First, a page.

“You look great in that! Sooo skinny!”
I’m sure you’ve heard that type of comment in any situation where two or more women are present. The ultimate compliment — so skinny! When I hear this, it’s usually tinged with just a little bit of envy, like a green sliver peeking through the cloud of admiration. I call it the “jealous compliment.” Weird thing, comparing ourselves to the people around us. Without even realizing it, we scan the room and decide how to feel about ourselves based on how everyone else looks on the outside.
Social psychologists have a name for this. In the 1954, Leon Festinger called it the social comparison theory. According to him, it’s human nature to base our own self worth on how the people around us are doing. If they seem slightly better than us (i.e. smarter or wealthier) we try to match those standards in true "keeping up with the Joneses" fashion. If the people we associate with seem unattainably above our standards (i.e. billionaires or geniuses) we tend to stop the comparison.
The strange exception to this rule is women and body image. When we compare ourselves to unrealistic beauty ideals that we see in magazines or in person, we keep trying to meet those ideals, even if deep down we know it’s impossible. Think about the millions of dollars we spend on makeup, plastic surgery, Botox, and diet products each year, in an effort to make ourselves thinner and more model-like. It’s beyond what seems rational.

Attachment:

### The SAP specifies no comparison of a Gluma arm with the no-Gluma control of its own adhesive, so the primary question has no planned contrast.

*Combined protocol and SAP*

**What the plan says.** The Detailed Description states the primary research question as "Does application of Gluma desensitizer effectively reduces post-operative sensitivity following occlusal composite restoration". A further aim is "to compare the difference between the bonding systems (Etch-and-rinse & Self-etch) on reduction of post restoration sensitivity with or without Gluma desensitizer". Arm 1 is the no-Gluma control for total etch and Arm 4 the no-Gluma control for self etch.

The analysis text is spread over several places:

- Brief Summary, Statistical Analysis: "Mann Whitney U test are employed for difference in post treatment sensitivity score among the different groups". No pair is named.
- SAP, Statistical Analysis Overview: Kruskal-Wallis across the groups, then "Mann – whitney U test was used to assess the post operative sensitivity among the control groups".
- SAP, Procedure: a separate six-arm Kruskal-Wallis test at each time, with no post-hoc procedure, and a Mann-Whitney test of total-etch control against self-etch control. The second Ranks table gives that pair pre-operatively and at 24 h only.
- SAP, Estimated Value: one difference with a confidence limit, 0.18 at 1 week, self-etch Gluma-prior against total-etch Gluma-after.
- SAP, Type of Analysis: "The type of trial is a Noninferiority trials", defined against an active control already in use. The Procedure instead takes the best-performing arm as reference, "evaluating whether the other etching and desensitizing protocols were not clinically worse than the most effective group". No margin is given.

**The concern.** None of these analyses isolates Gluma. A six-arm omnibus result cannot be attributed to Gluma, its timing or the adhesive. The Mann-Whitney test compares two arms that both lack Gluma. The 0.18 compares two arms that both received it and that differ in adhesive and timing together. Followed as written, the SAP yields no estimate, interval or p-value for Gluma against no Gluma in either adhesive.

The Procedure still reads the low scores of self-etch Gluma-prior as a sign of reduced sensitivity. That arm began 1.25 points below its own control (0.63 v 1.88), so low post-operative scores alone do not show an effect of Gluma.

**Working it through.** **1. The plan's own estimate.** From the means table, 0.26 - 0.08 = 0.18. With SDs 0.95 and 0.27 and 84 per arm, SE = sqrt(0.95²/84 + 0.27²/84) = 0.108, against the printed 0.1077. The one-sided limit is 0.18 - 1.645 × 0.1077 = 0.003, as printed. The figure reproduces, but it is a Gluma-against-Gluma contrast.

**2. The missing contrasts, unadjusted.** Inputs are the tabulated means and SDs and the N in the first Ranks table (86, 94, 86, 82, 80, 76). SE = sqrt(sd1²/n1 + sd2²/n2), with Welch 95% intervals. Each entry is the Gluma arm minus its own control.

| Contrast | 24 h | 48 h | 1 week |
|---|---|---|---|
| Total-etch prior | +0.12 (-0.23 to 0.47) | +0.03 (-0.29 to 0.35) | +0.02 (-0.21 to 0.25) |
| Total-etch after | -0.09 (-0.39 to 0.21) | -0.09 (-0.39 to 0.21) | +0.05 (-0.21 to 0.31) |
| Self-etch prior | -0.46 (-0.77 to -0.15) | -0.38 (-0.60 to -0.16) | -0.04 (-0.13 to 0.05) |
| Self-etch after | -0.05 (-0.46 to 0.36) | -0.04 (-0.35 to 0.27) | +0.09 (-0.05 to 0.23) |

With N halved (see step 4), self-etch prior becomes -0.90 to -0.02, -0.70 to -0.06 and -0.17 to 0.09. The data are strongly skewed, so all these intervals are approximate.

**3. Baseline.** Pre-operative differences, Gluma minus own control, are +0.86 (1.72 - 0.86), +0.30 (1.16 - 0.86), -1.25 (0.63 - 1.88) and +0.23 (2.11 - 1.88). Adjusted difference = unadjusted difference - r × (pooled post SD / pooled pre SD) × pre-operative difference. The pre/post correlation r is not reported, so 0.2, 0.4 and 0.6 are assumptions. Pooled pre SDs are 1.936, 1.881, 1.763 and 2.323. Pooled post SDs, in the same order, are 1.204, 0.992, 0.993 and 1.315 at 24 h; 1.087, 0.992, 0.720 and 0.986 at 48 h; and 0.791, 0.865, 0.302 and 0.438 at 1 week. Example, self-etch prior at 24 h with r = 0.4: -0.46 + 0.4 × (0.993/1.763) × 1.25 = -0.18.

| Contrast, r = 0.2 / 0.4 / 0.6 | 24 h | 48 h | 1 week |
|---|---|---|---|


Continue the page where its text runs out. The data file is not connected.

My theory is that Festinger could never have predicted this, because he lived before the age of streaming Internet and color screen TVs. There would have been no way for him to imagine exactly how harmful those influences would be. Many of us are numb to the subtle messages we watch and see each day, and we don’t even begin to realize that they are slowly seeping into our minds. The good citizens of Nadroga, Fiji, were completely naïve to our American media in 1995. That’s when the first television sets were brought into the region. Some researchers (Becker, Burwell, Herzog, Hamburg, & Gilman, 2002) took a look at what happened next, and it was frightening. Before the introduction of TV, the native Fijians thought that robust and curvy women were beautiful, and they saw no need for dieting. The rate of bulimia? Zero. Three years later, most of the population had TVs, and 74 percent of the people surveyed said they felt “too big or fat” at least some of the time. And 11.3 percent of those said they vomited in order to lose weight. A total of 77 percent of those who were surveyed stated that television had influenced their body image, and many articulated that they wanted to look more like Western television characters.
1995 — BEFORE TV
1998 — AFTER TV
The citizens of Nadroga had learned to feel shame and disgust at the very bodies that they found acceptable before the media images infiltrated their minds. In our current culture, we can’t always control the images that flash before our eyes. We can, however, control whether we choose to let the media and advertisers tell us which characteristics are attractive. And we can help our friends, family, and our children by calling attention to things other than how they look on the outside. Next time you feel like commenting on someone’s dress size, try looking a little bit deeper, and saying something that is truly meaningful.
“You look radiant with joy!”
“You seem so confident right now.”
“Your smile just lights up this room!”
We are so much more than the sum of our physical parts. This Independence Day, let’s give ourselves a break from the cycle of comparison, and relax in our skin, cellulite and all.
Becker, A., Burwell, R., Herzog, D., Hamburg, P., & Gilman, S. (2002). Eating behaviours and attitudes following prolonged exposure to television among ethnic Fijian adolescent girls. The British Journal of Psychiatry, 180, 509-514.
Festinger, L. (1954). A theory of social comparison processes. Human Relations, 7, 117-140.